The Times reported Thursday that Durham had requested Brennan’s emails, call logs and other documents from the CIA in an effort to find out just what Brennan thought of questionable sources like the Steele dossier, which he has publicly claimed never influenced the January 2017 DNI report.

Daniel Lazare, a journalist and author of three books - “The Frozen Republic,” “The Velvet Coup” and “America’s Undeclared War” - told Radio Sputnik’s Loud and Clear Friday the dossier was “farcical,” as it suggested that Putin had cultivated Trump as an asset to “wreck the entire Western Alliance” since 2011, when the real estate mogul was “tabloid fodder, nothing more.”
“Nonetheless, the FBI took this seriously. Comey, the FBI director, was apparently convinced that Steele was telling the truth, and it’s unclear what Brennan thought of the dossier, because he said one thing and then another,” Lazare told hosts Brian Becker and John Kiriakou. “But clearly, the dossier had a huge impact on the FBI’s investigation and probably had some impact on the CIA’s investigation as well. So it really played a major role in propelling this whole Russiagate episode, this bizarre episode.”

Lazare noted that in recent weeks, the Russiagate narrative has been dealt a stinging blow. “We know, according to the Horowitz report … that the Steele dossier was a tissue of lies and distortions, that the FBI investigation was just an outrage of incompetence and political bias. So now, other people who were involved in this dossier are in trouble.”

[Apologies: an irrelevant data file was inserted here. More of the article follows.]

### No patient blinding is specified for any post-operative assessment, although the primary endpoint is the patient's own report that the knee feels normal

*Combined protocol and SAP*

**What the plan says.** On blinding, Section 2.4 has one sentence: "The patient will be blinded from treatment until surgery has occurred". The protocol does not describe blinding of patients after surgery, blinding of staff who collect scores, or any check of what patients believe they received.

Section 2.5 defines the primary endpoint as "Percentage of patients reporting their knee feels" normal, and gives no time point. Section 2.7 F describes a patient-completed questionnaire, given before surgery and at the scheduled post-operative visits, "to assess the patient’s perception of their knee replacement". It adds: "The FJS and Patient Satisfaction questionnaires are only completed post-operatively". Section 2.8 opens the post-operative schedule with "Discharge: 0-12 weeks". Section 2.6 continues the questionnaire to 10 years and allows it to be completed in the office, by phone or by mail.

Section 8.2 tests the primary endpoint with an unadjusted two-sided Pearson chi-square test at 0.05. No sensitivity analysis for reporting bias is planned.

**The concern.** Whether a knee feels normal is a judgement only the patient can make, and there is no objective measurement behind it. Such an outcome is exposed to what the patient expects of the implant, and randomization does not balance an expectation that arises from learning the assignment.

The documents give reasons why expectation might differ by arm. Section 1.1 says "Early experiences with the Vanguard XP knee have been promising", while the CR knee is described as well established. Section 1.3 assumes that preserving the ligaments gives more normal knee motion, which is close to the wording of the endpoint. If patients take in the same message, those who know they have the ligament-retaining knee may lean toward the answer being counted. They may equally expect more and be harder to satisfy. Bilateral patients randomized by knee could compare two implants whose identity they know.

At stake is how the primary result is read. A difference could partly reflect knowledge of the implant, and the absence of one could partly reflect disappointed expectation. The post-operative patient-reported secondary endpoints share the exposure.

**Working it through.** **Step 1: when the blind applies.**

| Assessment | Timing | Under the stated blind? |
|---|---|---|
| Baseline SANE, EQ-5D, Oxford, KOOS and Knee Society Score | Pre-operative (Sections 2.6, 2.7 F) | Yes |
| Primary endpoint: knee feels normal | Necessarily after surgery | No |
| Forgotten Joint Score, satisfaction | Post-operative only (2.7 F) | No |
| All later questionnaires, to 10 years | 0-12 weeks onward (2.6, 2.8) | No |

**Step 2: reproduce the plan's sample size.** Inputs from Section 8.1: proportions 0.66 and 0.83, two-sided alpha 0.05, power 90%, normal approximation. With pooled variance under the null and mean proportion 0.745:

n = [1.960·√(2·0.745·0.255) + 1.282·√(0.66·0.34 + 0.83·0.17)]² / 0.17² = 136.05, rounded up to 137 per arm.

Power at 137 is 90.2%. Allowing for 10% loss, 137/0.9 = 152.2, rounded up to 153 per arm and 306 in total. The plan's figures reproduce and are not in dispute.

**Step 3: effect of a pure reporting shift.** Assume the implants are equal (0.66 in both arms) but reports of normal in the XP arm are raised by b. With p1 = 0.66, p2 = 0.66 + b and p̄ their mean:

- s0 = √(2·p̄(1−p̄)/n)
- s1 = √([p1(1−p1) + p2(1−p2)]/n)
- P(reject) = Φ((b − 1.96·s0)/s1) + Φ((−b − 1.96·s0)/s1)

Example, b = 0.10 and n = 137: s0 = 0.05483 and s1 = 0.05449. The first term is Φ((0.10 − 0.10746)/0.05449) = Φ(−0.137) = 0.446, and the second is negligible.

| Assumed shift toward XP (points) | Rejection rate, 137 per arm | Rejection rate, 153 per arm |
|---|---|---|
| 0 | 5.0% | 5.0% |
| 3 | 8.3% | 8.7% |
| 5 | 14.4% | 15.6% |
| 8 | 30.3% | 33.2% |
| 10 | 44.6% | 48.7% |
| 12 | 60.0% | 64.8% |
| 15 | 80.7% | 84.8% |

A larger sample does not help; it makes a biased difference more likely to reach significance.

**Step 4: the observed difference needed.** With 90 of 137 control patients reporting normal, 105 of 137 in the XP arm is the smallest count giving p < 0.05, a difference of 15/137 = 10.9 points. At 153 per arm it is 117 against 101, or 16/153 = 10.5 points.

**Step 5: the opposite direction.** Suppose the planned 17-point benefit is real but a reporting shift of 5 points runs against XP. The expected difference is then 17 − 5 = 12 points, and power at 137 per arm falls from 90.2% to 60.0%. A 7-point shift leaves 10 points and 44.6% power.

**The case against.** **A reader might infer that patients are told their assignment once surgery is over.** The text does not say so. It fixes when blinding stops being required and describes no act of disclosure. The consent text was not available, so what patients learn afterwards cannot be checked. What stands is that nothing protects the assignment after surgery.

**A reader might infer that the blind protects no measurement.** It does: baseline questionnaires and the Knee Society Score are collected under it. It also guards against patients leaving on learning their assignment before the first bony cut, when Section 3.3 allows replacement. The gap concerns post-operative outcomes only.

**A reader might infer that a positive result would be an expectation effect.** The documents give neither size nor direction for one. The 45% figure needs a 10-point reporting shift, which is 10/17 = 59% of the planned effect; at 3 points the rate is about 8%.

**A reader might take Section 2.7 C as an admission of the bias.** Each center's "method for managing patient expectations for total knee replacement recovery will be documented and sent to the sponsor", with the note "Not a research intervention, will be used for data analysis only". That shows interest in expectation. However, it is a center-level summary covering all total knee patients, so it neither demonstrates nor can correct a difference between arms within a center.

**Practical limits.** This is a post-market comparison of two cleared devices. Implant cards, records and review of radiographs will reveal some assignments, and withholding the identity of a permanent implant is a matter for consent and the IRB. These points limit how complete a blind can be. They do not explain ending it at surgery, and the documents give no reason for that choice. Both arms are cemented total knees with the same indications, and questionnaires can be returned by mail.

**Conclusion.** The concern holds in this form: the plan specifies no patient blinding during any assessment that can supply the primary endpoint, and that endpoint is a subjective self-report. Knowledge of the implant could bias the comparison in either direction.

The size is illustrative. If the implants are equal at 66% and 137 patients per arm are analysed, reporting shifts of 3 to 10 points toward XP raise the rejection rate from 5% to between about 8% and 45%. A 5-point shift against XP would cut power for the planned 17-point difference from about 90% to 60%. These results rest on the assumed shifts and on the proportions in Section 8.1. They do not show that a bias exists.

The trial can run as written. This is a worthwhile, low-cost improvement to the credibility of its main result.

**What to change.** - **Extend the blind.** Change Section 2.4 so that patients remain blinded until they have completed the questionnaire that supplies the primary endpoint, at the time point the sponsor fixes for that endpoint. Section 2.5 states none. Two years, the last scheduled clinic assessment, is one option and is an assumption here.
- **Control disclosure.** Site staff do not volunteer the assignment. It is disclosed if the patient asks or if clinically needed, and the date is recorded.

However, the incident that got the ball rolling on the Russiagate investigation was the March 2016 meeting between newly minted Trump campaign adviser George Papadopoulos and Joseph Mifsud, a Maltese instructor at Link Campus in Rome, Italy. Mifsud told Papadopoulos that Putin had damning information about Clinton, Trump’s rival in the upcoming election, and that information made its way back to the CIA via Alexander Downer, then the Australian high commissioner to the United Kingdom.

Durham traveled to Malta in October to meet with Mifsud, who reportedly gave him a lengthy deposition and two Blackberry cellphones carrying information, according to the Washington Times.

Not only has Comey explicitly said that Mifsud is a Russian agent, but so have the New York Times and the Washington Post, and Mueller “hinted very broadly” that was the case in his report, Lazare noted. 

“We know from a wealth of data that he is, in fact, tied to the West,” Lazare said of Mifsud. “His own employer said so; he’s a long-time official with a private school in Rome that has long been an FBI/CIA training ground … he’s hobnobbed with top British politicians, with top British intelligence personnel … so there’s little doubt as to where his loyalties lie.”

“He’s even served as a consultant to the US State Department and a featured speaker at a US State Department-sponsored conference in Washington in February 2017,” Lazare noted, referring to the 2017 “Unity in Community” meeting at the Omni Shoreham Hotel, which listed Mifsud as a speaker on February 8 of that year.